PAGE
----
Good news for those of us who read before I bed: it’s one of the most relaxing activities we can put into our bedtime ritual. Research shows that reading, even for as little as 6 minutes!, can reduce stress by as much as 68%. However, before bed, keep it light—no horror, excessive violence, or grief, and no self-help that requires intense introspection. The emotions stirred up by those genres can disrupt sleep and increase stress.
Happy bedtime reading, friends! Say yes to a good book.
“I took a deep breath and listened to the old brag of my heart. I am, I am, I am.” ~Sylvia Plath, The Bell Jar
The stresses of life pile up from time to time. These last few weeks were a little rocky. Stress at work. Apartment issues. The nerves associated with putting on a live show in New York City on a cold Monday night in January. A really not-great date. Not enough time to write. One afternoon, I was sitting with all of that and I realized I was holding my breath. This is what I do with stress. I get very still. I get quiet. I hold. I wait.
I’ve found that the breath is the beginning and end of everything for me. A thought. A feeling. An action. A reaction. If I can get my breath moving, my spirit comes back to life. Then the mind. Then the body. And if I can keep the breath going, these pieces of me begin to work together. It’s a slow but reliable process.
Sometimes breathing moment to moment is what I can do. Sometimes it’s all I can do. And that’s enough. That’s the seed where solutions begin. And I always have access to it. It’s always an option, and so I take it.
“You can’t calm the storm, so stop trying. What you can do is calm yourself. The storm will pass.” ~Timber Hawkeye
One day this week tapped into my prime stressors. I had a too-packed schedule, my blood sugar started dropping because I forgot to eat, subway delays abounded and made me late to my final meeting, and I had an unexpected discussion about my apartment building fire that threw me into some uncomfortable flashbacks. All of it was manageable, but together in a short span of time those stressors added up into a palpable storm.
As I stood in the subway on my way home, I closed my ways halfway, focused on my breath, and reminded myself that despite all of these circumstances, I was okay. I got through the schedule, I grabbed something to eat, everyone understands the subway issue, and I had survived the fire. Slowly the stress seeped away into the street below my feet as I made my way home. By the time I reached my apartment, I was back on solid ground.
Letting go of our troubles isn’t a one and done deal; it’s a continual process. Smiling helps. Breathing helps. Gratitude helps. Friends help. My dog helps. If you’re facing a storm now, of any proportion, give yourself a break. You’re doing the best that you can. Eventually, every storm breaks. You will go on. Believe.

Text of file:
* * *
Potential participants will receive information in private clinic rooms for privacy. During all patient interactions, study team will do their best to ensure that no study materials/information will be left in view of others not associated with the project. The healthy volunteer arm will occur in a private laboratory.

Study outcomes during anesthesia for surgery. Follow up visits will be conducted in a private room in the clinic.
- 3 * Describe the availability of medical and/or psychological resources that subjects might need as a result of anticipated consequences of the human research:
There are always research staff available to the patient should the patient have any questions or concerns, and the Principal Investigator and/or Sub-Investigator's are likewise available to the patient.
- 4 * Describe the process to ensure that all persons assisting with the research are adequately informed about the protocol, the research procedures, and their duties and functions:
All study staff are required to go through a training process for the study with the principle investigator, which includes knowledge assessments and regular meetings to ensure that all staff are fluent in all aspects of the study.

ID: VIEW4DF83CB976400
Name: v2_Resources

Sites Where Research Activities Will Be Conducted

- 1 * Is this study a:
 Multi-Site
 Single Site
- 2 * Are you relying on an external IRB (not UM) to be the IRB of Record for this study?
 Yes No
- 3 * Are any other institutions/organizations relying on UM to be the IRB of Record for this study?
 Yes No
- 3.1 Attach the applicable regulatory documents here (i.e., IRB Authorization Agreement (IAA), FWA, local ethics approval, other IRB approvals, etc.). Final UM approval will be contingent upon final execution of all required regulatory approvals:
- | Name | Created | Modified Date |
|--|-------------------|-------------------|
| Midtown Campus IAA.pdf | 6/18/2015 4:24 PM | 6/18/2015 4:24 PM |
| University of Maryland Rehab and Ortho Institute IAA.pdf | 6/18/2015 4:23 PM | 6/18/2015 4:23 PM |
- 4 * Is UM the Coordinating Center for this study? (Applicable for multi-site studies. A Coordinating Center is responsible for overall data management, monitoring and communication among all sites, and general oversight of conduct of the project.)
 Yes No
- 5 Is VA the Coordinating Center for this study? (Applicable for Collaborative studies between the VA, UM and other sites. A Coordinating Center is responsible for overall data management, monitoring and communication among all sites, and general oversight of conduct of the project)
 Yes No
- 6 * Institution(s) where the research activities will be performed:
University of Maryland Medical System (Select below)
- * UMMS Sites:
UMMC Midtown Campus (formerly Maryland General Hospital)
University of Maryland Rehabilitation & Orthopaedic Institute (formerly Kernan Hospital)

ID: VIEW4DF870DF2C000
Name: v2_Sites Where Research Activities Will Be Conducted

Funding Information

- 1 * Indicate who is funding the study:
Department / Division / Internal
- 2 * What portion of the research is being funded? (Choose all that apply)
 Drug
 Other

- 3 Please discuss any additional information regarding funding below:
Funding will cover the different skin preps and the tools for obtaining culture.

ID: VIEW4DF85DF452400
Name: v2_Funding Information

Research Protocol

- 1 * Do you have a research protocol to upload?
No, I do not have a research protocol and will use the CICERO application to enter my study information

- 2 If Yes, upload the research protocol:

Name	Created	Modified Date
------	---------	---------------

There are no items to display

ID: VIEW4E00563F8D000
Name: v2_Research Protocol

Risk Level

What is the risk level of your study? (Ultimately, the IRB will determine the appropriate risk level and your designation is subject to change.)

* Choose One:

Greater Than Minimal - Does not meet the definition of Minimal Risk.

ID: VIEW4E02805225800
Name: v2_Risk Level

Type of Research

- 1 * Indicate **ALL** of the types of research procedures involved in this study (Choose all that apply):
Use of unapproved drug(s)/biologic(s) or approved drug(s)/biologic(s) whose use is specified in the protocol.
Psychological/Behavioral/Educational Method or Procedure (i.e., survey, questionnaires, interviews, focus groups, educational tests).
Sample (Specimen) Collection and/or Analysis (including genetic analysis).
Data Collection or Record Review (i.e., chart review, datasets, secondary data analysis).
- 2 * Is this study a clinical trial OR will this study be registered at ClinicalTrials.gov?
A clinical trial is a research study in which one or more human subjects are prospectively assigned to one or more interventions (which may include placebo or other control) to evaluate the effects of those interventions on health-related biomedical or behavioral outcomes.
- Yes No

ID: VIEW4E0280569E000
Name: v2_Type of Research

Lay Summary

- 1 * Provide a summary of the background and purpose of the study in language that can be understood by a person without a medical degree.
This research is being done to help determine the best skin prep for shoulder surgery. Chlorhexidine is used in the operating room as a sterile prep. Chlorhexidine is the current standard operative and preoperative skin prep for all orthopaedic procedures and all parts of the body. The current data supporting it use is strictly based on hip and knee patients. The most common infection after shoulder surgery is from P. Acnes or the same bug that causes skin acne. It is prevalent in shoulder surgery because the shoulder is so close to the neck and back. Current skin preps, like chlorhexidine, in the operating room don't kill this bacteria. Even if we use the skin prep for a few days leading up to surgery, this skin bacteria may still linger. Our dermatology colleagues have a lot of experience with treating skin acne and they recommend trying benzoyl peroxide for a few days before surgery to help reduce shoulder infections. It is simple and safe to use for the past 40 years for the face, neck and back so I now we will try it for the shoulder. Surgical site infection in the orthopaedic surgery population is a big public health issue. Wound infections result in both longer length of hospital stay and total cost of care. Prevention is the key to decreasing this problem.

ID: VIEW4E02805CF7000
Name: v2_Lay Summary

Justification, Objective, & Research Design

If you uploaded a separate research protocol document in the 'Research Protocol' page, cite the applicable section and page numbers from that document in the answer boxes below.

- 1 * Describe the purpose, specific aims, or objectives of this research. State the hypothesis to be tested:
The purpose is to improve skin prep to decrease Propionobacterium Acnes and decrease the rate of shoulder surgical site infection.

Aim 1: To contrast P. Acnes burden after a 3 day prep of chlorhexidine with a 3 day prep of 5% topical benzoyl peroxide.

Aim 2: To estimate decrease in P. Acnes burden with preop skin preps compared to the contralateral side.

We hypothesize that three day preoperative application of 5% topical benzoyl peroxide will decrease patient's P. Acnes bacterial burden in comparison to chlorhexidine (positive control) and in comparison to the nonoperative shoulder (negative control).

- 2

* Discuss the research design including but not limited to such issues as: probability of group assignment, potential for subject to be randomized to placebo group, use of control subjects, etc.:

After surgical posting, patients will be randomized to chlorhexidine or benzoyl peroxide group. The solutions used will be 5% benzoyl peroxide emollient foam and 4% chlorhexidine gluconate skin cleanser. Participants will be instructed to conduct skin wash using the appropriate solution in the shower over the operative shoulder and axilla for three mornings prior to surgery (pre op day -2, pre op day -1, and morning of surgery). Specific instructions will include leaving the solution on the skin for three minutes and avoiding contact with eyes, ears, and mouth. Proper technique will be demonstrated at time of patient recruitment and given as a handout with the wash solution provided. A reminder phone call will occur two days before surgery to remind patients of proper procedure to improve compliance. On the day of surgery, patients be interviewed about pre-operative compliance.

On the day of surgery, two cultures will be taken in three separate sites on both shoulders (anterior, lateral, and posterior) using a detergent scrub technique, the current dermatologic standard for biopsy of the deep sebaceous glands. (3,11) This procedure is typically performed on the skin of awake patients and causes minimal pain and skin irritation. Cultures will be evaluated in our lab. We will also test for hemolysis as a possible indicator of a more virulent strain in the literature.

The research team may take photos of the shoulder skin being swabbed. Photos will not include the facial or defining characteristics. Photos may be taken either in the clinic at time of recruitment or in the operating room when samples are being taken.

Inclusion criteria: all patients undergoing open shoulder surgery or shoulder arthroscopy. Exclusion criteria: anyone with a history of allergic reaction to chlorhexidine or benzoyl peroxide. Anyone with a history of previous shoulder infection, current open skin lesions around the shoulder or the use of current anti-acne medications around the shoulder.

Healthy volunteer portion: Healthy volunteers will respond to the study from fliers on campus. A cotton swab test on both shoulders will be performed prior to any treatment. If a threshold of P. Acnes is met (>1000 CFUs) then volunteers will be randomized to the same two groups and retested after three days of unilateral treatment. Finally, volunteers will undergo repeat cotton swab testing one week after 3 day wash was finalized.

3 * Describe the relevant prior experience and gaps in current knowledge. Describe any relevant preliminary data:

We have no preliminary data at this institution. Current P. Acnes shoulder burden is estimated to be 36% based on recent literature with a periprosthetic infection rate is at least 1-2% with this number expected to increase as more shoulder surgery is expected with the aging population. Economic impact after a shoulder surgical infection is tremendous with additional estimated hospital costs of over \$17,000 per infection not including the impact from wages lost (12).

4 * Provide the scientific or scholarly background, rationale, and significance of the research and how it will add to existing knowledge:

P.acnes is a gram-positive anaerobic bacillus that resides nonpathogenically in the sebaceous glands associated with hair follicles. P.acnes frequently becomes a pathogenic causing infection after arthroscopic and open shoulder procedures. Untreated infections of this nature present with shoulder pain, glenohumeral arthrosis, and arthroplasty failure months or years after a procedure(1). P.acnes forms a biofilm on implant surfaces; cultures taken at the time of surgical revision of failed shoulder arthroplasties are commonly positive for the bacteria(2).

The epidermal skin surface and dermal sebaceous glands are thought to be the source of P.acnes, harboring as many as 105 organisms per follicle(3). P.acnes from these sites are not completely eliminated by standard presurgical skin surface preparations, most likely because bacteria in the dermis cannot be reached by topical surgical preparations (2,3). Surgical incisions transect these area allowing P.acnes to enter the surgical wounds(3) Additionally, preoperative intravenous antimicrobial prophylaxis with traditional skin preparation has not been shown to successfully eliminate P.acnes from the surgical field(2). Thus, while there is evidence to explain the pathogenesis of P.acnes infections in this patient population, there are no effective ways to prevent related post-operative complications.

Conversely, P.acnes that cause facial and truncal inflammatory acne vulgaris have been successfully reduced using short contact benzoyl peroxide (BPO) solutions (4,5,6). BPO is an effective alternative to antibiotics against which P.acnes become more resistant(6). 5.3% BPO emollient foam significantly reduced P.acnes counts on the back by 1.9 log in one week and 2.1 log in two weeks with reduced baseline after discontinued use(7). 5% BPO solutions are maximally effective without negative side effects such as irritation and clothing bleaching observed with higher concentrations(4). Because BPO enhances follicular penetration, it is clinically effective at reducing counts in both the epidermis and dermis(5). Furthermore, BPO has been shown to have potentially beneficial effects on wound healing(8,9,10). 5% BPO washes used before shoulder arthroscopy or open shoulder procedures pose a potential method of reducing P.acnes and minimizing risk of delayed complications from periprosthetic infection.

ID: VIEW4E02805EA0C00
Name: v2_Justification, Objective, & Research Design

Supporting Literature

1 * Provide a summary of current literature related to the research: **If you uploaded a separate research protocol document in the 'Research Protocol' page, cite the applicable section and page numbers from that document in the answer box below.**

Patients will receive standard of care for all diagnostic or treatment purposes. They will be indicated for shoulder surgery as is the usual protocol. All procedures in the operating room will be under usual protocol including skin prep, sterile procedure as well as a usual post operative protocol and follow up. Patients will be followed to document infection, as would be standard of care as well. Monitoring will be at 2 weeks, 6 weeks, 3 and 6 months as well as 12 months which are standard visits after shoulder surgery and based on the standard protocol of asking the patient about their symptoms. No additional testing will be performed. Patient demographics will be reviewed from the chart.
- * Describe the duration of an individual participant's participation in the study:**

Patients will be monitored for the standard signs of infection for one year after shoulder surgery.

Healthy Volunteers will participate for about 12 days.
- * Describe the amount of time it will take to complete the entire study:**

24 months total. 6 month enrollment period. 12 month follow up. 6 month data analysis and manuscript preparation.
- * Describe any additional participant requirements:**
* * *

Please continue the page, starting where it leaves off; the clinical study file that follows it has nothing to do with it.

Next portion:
I often go to St. Patrick’s Cathedral to find peace and solace during stressful times. I emptied my change purse, lit a candle, and said a prayer.
I prayed for my friend who passed away and for so many of my friends who are struggling through life now. To find a job where I can spend every day building a better world for all of us. For Phineas’s anxiety to subside so we can happily settle into our new home. For the continued opportunities to do my creative work, and for love.
About 10 minutes later, I had an interview with a startup that is exactly the place I’ve been hoping to find. I got an email from my publisher that the pre-order page for my book is now live (more details on that later after I do a bit of polishing on it). I checked in on Phineas and he was only barking occasionally behind his new gate which was barely audible when I got to the lobby of my apartment building. And for a brief moment, I was able to imagine my friend who passed away as being in a happier, more peaceful place now.
I can’t say for sure if lighting a candle and saying a heartfelt prayer made a difference for me today but it certainly feels that way, and that’s good enough for me. Whatever you’re facing now, I hope this same shift in energy finds you and comforts you.
I’m so glad to be home, so excited for what’s next. And I’m not going to lie—I’m a little nervous, too. The second I solve one challenge or put one more concern to rest, another one is waiting in the wings and immediately steps into the spotlight of my attention. It’s moving, it’s job searching, it’s getting Phineas healthy and settled, and it’s the personal and professional to-do lists that never seem to end. None of this is bad at all; it’s just stuff that needs doing and I’m the one who need to do the doing.